Two Senate Democrats said Friday they support a decision by Majority Leader Mitch McConnellAddison (Mitch) Mitchell McConnellRepublicans seem set to win the midterms — unless they defeat themselves Graham emerges as go-to ally for Biden's judicial picks Five reasons for Biden, GOP to be thankful this season MORE to forgo a vote on a sweeping Pacific Rim trade agreement this year.
Sens. Bernie SandersBernie SandersPoll: Harris, Michelle Obama lead for 2024 if Biden doesn't run Bernie Sanders' ex-spokesperson apprehensive over effectiveness of SALT deductions BBB threatens the role of parents in raising — and educating — children MORE (I-Vt.) and Jeff MerkleyJeff MerkleyLawmakers call on Olympic committee to press China on human rights abuses Senate Democrats call on Biden to push for COVID-19 vaccine patent waivers at WTO The Hill's Morning Report - Ins and outs: Powell renominated at Fed, Parnell drops Senate bid MORE (Ore.) applauded McConnell for saying this week that he won't give the Trans-Pacific Partnership (TPP) a vote this year and would instead let the next president overhaul the expansive pact.
Sanders called the decision a major victory for progressives, who oppose the TPP and have been calling on Democratic nominee Hillary ClintonHillary Diane Rodham ClintonRepublicans seem set to win the midterms — unless they defeat themselves Poll: Democracy is under attack, and more violence may be the future Popping the progressive bubble MORE to take the lead in the fight to stop a vote during the lame-duck session after the November elections.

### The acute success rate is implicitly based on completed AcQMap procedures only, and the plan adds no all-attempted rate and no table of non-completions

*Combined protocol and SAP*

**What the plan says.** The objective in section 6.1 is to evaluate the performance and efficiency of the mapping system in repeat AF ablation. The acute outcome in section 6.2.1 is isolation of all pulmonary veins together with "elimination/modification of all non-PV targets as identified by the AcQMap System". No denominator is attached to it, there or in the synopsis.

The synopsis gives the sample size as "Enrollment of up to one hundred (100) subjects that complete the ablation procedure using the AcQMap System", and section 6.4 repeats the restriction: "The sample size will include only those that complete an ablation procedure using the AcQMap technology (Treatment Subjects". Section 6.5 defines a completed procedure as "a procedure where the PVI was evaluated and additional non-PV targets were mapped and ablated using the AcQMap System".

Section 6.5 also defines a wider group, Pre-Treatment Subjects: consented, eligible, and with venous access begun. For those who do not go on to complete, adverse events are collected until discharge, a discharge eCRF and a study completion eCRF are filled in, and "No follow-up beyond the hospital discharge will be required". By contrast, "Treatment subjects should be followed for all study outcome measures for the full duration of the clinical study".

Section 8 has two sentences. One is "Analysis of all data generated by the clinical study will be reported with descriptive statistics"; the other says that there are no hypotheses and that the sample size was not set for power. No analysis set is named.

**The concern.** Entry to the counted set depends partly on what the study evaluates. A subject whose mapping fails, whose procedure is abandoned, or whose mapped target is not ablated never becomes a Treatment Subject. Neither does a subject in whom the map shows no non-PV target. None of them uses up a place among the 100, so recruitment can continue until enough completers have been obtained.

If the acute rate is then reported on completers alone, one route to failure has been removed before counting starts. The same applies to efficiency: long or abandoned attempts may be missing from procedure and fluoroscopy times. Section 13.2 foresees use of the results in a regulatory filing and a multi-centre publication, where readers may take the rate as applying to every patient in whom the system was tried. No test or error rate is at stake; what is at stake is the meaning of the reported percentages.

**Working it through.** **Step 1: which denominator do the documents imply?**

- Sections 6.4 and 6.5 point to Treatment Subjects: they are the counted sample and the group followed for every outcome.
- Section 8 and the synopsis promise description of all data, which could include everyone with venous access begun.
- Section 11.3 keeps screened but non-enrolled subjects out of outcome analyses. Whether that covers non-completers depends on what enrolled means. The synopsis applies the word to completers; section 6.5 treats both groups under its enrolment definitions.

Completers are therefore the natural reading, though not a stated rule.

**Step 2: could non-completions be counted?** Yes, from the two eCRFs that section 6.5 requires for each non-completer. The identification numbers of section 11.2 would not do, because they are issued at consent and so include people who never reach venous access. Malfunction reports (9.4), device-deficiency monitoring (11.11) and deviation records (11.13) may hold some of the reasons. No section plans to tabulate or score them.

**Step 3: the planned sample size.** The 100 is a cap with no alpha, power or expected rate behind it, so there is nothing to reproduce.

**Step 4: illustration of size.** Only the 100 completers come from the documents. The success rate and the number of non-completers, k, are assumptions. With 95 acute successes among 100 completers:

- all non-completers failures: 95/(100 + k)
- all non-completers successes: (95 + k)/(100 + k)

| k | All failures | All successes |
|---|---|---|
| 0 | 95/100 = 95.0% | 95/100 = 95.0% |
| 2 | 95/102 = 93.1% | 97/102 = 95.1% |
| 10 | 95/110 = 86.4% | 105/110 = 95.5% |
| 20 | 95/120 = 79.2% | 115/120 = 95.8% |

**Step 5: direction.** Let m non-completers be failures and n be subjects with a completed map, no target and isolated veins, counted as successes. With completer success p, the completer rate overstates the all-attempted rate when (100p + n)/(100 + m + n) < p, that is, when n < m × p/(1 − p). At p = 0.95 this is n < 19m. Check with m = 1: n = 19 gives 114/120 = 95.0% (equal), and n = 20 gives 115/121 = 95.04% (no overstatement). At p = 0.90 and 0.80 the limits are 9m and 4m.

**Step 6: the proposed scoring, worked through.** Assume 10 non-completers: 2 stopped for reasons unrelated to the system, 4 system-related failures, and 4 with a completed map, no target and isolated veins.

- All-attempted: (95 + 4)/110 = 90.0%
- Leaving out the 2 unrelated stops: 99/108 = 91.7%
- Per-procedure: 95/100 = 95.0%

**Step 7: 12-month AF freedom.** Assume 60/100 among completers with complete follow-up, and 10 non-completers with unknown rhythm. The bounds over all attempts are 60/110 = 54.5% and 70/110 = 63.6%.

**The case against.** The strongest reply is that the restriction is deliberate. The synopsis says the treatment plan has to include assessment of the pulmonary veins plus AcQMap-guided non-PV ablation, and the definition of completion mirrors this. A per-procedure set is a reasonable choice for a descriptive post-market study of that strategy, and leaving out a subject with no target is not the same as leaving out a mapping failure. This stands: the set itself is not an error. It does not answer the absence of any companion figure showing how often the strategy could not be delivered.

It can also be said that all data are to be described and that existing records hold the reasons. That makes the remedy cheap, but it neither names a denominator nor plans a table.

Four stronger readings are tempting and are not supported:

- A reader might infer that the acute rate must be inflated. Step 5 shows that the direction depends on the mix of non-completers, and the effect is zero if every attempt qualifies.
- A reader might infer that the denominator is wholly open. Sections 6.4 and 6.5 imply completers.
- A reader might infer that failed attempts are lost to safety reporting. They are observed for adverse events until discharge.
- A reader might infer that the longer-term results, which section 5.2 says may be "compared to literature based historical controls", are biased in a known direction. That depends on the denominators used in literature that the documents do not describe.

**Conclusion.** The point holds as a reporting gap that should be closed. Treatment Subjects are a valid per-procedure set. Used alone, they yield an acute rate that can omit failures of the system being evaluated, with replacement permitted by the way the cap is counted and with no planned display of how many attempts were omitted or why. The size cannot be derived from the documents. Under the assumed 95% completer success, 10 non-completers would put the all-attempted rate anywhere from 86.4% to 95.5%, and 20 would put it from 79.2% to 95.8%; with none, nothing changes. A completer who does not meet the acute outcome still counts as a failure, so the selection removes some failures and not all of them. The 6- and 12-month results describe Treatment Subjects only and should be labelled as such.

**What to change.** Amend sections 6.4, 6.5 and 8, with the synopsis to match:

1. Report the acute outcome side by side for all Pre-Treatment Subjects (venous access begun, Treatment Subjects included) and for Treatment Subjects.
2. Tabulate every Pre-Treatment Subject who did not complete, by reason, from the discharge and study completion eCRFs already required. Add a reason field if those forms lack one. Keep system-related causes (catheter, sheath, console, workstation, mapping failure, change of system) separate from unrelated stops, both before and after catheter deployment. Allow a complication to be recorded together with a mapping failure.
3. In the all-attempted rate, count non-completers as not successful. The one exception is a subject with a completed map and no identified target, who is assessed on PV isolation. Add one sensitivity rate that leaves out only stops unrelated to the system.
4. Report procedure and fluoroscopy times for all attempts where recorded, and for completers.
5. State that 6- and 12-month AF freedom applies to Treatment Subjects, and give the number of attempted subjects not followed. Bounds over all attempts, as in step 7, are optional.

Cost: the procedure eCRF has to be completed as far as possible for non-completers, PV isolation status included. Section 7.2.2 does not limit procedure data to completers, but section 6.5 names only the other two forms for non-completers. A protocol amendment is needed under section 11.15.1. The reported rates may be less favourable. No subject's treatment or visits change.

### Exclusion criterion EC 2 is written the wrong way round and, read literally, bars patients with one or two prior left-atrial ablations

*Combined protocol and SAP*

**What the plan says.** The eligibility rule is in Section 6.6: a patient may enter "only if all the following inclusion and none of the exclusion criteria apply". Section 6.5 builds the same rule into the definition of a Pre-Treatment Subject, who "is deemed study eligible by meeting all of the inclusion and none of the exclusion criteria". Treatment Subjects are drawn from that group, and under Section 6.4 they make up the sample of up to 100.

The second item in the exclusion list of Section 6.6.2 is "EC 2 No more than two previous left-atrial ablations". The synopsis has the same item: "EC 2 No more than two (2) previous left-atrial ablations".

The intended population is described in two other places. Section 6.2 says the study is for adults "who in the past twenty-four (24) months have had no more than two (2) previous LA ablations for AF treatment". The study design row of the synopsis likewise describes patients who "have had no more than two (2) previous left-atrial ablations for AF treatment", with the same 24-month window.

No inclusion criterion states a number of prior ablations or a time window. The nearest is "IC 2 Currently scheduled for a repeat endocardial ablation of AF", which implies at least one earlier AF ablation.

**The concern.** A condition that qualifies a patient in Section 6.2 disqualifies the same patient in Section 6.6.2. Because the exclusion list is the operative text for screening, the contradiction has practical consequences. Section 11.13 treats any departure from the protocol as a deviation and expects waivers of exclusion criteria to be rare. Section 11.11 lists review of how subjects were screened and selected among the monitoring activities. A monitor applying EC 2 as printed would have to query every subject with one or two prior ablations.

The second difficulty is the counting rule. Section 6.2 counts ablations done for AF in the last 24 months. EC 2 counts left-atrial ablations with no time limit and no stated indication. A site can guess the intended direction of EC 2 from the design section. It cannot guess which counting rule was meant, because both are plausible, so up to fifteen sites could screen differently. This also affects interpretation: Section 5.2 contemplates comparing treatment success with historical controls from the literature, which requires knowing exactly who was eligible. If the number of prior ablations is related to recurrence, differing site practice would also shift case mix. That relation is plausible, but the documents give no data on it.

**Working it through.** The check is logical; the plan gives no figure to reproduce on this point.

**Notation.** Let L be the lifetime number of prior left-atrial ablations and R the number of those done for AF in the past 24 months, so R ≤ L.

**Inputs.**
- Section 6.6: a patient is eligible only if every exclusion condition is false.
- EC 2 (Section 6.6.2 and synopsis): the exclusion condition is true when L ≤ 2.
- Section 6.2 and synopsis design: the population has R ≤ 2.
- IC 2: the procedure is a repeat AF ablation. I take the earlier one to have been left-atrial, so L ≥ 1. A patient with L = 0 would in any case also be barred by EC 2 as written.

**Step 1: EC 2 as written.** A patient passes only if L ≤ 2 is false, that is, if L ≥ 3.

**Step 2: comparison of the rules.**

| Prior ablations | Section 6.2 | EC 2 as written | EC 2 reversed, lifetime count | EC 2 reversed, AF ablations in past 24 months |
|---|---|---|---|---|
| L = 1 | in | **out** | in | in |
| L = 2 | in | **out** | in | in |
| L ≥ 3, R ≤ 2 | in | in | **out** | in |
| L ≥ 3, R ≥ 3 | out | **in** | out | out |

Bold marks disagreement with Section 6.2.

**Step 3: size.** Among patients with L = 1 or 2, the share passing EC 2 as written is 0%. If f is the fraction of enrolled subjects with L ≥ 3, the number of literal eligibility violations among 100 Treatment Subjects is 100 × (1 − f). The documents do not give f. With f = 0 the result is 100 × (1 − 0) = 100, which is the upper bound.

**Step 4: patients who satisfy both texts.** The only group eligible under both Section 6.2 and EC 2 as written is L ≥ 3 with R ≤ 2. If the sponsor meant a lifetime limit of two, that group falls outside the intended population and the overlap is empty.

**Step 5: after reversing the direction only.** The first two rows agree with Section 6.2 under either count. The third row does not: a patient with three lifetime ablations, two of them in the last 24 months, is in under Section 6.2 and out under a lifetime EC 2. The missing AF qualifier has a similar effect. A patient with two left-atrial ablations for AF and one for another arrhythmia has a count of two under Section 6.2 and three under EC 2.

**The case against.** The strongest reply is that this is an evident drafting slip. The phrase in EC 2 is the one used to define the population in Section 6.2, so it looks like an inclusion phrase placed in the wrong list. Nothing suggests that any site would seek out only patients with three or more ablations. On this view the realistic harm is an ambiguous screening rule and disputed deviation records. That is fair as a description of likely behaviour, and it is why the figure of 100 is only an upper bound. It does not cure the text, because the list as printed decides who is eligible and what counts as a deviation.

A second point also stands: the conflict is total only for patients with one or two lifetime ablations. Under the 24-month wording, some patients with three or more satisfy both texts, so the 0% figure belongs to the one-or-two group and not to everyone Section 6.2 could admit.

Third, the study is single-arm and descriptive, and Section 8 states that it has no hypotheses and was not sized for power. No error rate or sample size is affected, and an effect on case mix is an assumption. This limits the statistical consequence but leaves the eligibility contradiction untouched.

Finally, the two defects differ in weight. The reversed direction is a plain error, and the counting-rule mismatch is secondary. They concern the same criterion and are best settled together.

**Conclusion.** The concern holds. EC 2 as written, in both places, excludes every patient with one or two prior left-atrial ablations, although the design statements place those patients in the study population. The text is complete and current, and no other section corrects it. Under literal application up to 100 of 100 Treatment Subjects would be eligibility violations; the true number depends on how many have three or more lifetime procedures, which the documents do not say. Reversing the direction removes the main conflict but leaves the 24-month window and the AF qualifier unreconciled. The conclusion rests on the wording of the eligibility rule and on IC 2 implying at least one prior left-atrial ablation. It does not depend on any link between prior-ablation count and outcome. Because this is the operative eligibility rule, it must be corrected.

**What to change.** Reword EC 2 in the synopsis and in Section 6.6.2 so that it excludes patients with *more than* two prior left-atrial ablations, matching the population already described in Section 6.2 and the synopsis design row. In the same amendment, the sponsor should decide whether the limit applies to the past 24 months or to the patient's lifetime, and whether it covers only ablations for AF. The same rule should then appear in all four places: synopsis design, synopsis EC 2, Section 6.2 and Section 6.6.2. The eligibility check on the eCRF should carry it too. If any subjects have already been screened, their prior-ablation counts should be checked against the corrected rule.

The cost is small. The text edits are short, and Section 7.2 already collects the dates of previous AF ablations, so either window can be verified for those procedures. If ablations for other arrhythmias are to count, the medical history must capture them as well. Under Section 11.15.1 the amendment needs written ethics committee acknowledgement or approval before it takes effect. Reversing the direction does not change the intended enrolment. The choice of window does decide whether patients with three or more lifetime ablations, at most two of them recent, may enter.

"I welcome Majority Leader McConnell’s announcement that he will block a vote in the Senate this year on the disastrous, job-killing Trans-Pacific Partnership,” Sanders said in a statement.
Sanders, who ran against Clinton for the Democratic nomination, rallied his supporters against the TPP deal during his time on the campaign trail.
Clinton and her Republican rival, Donald TrumpDonald TrumpJan. 6 panel faces double-edged sword with Alex Jones, Roger Stone Trump goes after Woodward, Costa over China Republicans seem set to win the midterms — unless they defeat themselves MORE, are both against the agreement.
Merkley said McConnell made the right decision on the TPP.
"The TPP is a flawed trade deal that fails our workers and is opposed by both major party presidential nominees,” Merkley said in a statement. "Pushing it through at the last minute before a new administration would simply be wrong.”
On Thursday, McConnell said during a breakfast that he won’t bring the TPP deal to the Senate floor for a vote this year.
"The current agreement, the Trans-Pacific agreement, which has some serious flaws, will not be acted upon this year," McConnell told the Kentucky State Farm Bureau in Louisville.
"But it will still be around. It can be massaged, changed, worked on during the next administration," he said.
"So, I hope America will stay in the trade business."
President Obama is urging Congress to vote on the 12-nation TPP before he leaves office. But he is facing resistance from a majority of his own party on Capitol Hill as well as from some Republicans who either don't want to hold a late-term vote on the massive pact or are wary of the deal's effects on the U.S. economy.
Sanders argued that Democrats must unify on an anti-TPP message.
“In my view, it is now time for the leadership of the Democratic Party in the Senate and the House to go on the record in opposition to holding a vote on this job-killing trade deal during the lame-duck session of Congress and beyond,” he said.
The Progressive Change Campaign Committee, another group opposing the TPP, also agreed with McConnell's decision.
“Obama’s insistence on a lame-duck vote for the trade deal is creating political complications for Democrats among blue-collar swing voters," said Adam Green, co-founder of the Progressive Change Campaign Committee.
"Obama should take note and take the job-killing TPP vote off the table so that Democrats up and down the ballot can’t be outflanked by Republicans on this important economic issue," Green said.